Late Night Snacks and Weight Gain
July 26 -- Long after the sun goes down, when most people are headed for sleep, some put their good eating habits to bed instead and awaken the nighttime nibbler within.
Yet, as satisfying as these midnight refrigerator raids may be, experts warn that post-dinner snack attacks can signal the start of a vicious cycle of weight gain.
"My busy schedule forced me to serve dinner twice a night, one for the kids, the other for my husband. I would eat again with him after picking at the food when I got home," confesses one late-night eater. "Afterwards there would be leftovers and I would feel bad so I would eat a little more while cleaning up."
Some people eat most of their calories at night for any and every reason — except for actually being hungry. For emotional eaters, midnight snacking may be a response to feeling stressed, bored or lonely.
For others, "who have finished their daily duties and are relaxing at home, snacking is giving in to a normal urge," says Dr. Donald Hensrud, associate professor of preventive medicine and nutrition at the Mayo Clinic in Rochester, Minn. "And, when there is little reason to put the brakes on, it is easy to eat quite a lot."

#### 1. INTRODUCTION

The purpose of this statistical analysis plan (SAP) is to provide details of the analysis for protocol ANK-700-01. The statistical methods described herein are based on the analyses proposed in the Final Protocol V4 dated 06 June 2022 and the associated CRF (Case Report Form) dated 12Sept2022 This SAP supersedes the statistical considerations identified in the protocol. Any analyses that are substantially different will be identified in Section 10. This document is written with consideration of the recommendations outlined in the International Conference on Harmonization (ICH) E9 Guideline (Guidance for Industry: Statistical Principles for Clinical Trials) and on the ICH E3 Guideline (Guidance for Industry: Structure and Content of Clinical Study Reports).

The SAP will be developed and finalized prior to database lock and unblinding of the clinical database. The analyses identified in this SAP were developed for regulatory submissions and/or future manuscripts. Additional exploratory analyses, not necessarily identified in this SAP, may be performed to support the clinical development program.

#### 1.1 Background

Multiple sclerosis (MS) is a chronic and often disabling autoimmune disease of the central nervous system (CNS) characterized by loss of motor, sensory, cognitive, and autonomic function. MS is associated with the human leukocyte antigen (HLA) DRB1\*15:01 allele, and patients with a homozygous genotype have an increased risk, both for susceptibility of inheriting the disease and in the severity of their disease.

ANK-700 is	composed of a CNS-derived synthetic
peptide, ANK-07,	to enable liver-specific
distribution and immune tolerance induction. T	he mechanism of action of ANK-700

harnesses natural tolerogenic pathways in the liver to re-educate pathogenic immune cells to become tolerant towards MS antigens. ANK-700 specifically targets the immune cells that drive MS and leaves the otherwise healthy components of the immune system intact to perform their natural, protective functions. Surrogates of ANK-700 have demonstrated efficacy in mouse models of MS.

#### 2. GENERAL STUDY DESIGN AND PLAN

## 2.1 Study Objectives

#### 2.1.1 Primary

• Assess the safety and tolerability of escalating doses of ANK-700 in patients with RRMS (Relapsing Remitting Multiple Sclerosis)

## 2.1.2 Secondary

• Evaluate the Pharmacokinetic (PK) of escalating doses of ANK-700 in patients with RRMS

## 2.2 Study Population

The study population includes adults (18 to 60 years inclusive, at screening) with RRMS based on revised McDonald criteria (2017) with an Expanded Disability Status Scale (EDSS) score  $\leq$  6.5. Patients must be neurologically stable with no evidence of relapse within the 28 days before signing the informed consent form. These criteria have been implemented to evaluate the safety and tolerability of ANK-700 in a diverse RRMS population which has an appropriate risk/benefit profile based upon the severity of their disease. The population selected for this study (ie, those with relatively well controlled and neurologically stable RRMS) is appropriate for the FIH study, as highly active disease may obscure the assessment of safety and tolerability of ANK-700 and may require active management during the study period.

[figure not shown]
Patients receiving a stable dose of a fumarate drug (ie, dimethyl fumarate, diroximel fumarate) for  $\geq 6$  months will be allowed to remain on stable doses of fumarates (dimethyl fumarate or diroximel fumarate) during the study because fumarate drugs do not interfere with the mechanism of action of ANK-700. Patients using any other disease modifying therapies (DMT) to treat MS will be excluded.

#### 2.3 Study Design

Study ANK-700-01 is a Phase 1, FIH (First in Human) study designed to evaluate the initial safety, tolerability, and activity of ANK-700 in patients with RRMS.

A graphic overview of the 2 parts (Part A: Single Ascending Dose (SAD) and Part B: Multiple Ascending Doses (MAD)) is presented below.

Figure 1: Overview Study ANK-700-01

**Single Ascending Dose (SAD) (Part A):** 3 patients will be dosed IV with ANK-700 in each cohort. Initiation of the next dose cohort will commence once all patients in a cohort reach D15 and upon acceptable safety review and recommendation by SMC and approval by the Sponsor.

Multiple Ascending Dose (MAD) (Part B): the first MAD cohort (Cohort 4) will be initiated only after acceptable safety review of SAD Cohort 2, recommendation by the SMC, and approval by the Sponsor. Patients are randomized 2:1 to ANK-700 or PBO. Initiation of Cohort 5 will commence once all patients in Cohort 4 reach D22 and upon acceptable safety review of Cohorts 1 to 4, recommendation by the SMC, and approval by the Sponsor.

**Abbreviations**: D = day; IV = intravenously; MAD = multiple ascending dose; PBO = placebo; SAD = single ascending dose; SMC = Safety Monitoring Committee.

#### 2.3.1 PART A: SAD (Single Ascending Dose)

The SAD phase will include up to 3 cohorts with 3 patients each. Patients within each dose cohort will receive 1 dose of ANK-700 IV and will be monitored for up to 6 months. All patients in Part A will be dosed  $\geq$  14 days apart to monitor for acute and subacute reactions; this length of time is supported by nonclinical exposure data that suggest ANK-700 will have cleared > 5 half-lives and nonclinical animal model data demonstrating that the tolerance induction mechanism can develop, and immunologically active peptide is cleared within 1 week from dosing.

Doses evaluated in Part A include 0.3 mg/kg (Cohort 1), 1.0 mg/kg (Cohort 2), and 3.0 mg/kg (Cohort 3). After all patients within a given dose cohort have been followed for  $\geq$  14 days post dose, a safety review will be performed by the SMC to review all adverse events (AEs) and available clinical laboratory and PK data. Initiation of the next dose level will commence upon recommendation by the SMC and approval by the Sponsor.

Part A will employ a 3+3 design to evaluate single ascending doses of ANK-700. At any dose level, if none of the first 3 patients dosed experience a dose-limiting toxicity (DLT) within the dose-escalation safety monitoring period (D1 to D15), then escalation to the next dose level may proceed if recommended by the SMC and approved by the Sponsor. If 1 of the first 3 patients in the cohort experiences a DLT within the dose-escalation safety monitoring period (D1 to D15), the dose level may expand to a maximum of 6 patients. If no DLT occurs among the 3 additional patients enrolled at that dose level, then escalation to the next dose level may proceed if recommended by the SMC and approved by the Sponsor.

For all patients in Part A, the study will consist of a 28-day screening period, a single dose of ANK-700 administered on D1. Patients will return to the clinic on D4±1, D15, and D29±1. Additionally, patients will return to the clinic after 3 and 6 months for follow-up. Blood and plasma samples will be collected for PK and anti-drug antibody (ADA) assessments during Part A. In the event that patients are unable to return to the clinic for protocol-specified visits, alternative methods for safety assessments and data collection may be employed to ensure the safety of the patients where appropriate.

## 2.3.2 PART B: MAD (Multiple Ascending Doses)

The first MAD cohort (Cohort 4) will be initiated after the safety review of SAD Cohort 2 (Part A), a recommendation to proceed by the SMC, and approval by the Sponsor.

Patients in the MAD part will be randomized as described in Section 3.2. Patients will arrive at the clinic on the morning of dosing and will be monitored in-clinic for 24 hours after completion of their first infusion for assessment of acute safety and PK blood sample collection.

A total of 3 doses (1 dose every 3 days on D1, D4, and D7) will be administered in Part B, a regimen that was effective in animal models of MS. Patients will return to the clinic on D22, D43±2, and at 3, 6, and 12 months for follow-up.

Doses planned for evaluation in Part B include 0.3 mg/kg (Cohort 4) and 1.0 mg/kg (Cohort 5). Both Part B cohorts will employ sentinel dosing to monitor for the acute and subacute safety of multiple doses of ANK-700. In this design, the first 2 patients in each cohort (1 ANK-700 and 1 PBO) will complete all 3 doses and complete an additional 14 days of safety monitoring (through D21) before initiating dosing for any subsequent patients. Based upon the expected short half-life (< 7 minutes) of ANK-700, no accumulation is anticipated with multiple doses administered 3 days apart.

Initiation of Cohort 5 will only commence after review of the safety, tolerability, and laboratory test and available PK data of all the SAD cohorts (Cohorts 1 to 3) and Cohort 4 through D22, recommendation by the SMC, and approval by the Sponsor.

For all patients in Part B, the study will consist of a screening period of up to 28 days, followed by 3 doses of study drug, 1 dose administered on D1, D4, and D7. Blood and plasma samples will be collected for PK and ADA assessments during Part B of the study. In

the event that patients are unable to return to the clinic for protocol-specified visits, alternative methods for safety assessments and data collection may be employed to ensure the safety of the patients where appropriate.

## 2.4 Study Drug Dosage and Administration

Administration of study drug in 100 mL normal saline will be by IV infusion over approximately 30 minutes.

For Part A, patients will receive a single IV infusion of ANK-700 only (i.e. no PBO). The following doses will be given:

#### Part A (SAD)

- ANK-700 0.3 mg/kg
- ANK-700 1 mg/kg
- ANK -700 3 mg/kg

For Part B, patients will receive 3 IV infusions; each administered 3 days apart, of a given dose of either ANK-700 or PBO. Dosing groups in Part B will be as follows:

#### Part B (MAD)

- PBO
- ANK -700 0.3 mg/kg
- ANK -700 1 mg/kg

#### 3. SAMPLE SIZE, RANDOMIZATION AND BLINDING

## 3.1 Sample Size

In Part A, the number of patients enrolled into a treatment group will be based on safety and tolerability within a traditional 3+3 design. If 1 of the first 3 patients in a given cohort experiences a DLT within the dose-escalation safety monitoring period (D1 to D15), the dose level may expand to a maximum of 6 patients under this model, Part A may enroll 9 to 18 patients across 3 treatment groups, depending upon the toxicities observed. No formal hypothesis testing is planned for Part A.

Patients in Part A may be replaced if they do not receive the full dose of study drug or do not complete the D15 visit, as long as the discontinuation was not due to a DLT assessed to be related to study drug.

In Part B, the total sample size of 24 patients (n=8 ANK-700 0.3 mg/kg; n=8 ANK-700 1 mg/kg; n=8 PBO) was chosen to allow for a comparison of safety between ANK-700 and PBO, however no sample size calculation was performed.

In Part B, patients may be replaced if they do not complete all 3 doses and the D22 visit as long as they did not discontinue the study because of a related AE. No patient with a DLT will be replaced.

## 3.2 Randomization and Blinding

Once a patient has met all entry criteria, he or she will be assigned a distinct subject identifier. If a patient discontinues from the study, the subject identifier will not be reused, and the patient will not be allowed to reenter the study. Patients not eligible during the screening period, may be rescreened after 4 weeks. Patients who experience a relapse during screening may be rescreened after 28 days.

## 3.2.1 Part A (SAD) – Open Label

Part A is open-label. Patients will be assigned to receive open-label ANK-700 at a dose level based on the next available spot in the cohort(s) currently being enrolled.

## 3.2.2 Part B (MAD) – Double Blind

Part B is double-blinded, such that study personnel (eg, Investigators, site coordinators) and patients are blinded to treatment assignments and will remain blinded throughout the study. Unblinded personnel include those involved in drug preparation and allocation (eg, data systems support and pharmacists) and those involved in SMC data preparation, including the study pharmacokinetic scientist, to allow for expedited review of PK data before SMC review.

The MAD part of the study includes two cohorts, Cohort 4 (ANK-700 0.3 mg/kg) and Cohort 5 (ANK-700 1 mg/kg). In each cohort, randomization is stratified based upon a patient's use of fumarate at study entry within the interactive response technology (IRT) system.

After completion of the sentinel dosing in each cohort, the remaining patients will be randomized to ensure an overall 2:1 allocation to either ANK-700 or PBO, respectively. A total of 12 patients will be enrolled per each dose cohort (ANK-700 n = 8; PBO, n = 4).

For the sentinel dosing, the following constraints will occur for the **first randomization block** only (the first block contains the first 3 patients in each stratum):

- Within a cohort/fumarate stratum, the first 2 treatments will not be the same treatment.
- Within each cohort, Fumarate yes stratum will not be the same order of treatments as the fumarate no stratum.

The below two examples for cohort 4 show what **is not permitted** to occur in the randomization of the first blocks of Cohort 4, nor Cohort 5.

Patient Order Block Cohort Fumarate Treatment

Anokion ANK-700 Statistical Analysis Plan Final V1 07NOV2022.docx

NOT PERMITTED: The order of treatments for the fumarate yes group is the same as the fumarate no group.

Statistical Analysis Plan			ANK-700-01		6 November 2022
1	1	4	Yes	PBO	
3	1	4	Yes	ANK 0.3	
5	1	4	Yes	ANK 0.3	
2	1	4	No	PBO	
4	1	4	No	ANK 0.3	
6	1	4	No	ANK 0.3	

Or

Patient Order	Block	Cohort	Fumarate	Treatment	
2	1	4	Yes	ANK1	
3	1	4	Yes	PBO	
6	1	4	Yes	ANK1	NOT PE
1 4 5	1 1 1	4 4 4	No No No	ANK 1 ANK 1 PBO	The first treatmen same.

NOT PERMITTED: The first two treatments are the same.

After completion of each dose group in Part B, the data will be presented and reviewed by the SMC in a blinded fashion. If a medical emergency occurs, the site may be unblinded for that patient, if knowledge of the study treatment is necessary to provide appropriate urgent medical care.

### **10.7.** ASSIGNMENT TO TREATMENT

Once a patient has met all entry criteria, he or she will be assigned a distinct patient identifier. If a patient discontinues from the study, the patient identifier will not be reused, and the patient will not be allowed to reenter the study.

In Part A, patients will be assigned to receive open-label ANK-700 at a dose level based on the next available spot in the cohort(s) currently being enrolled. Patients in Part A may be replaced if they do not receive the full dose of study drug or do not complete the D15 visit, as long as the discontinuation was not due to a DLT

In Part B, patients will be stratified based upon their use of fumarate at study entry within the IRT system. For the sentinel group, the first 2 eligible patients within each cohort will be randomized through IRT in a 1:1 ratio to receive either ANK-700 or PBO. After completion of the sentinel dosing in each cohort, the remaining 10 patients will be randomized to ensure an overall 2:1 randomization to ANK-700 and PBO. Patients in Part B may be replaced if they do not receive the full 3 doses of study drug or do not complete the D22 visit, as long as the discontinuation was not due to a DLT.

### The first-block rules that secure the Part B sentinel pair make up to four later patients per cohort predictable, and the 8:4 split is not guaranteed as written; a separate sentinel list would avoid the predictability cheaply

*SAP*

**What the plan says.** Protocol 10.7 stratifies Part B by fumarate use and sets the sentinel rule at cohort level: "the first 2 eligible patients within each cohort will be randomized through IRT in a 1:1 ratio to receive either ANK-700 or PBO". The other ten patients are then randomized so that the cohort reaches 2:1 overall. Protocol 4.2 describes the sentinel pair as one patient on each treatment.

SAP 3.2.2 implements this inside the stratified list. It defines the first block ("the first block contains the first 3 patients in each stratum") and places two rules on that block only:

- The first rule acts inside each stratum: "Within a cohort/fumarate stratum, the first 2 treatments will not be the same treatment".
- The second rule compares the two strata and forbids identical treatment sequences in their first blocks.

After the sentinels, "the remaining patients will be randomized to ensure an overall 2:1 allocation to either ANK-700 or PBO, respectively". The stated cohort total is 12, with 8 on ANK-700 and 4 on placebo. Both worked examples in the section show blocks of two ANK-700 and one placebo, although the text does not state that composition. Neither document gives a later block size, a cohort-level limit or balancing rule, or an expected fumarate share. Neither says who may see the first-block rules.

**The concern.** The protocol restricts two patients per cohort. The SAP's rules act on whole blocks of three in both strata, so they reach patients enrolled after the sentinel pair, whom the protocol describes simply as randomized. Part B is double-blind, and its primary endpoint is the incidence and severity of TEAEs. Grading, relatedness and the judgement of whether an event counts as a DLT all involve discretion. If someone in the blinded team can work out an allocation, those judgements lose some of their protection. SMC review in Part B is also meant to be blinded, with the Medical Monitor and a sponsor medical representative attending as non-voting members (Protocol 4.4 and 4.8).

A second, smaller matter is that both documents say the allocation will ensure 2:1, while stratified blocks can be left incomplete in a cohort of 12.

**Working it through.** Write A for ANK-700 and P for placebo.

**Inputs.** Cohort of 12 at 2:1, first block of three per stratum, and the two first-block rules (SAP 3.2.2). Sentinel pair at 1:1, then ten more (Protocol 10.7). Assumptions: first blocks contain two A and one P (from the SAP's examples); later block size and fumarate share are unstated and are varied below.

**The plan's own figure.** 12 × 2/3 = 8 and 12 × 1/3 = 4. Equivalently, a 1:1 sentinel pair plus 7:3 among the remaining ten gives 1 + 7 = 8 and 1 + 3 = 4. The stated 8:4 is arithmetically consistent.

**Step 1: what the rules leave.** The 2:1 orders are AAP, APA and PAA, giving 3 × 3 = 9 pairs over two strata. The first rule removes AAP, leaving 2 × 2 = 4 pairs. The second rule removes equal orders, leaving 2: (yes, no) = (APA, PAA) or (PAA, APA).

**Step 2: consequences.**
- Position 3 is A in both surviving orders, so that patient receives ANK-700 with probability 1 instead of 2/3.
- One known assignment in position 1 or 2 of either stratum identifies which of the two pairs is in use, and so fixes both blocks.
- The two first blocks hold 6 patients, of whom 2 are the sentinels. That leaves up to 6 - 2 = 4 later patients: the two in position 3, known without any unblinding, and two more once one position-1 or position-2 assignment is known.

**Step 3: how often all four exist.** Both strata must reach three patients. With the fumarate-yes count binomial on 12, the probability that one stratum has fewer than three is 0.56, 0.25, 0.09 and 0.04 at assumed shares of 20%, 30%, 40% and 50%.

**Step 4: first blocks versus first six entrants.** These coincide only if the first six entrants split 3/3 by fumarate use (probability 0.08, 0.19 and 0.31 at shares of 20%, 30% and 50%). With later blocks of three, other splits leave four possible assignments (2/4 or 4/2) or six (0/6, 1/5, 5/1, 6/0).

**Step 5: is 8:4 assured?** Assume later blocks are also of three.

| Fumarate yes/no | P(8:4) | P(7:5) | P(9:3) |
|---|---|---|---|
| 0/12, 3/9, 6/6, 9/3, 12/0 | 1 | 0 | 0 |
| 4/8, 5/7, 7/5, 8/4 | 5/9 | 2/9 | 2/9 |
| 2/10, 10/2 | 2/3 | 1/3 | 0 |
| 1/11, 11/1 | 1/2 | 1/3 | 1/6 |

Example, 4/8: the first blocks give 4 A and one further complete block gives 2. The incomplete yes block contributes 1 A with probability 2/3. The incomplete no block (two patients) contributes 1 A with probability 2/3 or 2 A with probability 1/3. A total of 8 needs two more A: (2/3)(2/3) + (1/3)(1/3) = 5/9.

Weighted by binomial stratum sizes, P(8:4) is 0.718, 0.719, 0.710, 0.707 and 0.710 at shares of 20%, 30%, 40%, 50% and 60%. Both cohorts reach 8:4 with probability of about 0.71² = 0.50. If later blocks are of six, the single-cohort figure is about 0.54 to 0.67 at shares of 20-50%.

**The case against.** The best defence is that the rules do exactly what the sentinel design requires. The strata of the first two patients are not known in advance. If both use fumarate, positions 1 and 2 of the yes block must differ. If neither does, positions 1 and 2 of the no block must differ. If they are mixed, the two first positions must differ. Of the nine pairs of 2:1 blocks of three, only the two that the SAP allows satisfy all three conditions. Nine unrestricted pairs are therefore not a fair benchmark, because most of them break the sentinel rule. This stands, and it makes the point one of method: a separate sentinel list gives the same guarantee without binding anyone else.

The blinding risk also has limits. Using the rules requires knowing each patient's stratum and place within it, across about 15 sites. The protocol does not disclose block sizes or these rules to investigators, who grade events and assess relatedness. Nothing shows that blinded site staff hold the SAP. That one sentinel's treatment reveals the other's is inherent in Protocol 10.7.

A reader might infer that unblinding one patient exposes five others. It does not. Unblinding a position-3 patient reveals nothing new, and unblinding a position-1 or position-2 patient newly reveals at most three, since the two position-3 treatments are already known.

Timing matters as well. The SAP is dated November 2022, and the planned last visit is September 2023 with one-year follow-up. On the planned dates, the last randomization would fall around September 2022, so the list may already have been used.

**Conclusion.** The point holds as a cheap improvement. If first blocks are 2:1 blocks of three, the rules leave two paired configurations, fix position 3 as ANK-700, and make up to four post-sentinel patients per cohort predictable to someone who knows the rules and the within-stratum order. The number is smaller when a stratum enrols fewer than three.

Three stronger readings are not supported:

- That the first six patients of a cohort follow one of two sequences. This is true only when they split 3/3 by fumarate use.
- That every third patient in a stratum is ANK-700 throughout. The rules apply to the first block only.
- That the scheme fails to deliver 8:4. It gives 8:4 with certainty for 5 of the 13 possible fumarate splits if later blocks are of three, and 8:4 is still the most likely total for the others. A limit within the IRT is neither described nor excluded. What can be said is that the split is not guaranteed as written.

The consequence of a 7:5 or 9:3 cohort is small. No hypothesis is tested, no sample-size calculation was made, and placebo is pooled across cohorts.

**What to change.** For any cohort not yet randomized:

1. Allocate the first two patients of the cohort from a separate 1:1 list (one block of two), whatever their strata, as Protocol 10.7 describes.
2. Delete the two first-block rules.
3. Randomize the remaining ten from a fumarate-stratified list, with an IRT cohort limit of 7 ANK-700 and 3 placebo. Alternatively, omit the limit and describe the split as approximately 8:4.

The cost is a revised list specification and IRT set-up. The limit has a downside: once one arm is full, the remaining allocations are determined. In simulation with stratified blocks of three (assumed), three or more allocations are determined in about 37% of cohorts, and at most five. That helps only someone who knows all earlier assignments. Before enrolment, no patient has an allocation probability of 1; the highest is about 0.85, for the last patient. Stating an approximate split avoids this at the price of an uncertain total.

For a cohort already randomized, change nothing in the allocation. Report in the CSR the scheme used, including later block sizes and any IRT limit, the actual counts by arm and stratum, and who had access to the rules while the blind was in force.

Something as simple as spending too much time in the kitchen — the home of the refrigerator — may tempt you to start snacking.
"Frequently people eat while standing at the refrigerator door. Because they don't put the food on the plate, they tend to eat more, feel satisfied less, and lose track of how much they have actually eaten," says Tammy Baker, a spokeswoman for the American Dietetic Association in Chicago.
Late Night Snacking Increases Total Calorie Intake
As diet experts explain it, weight loss, gain, or stabilization is based on total calories consumed per day vs. the amount of energy burned. Therefore, "late-night snacking is a bad habit simply because it increases total calorie intake," says Hensrud. "A calorie is a calorie is a calorie no matter when it is consumed."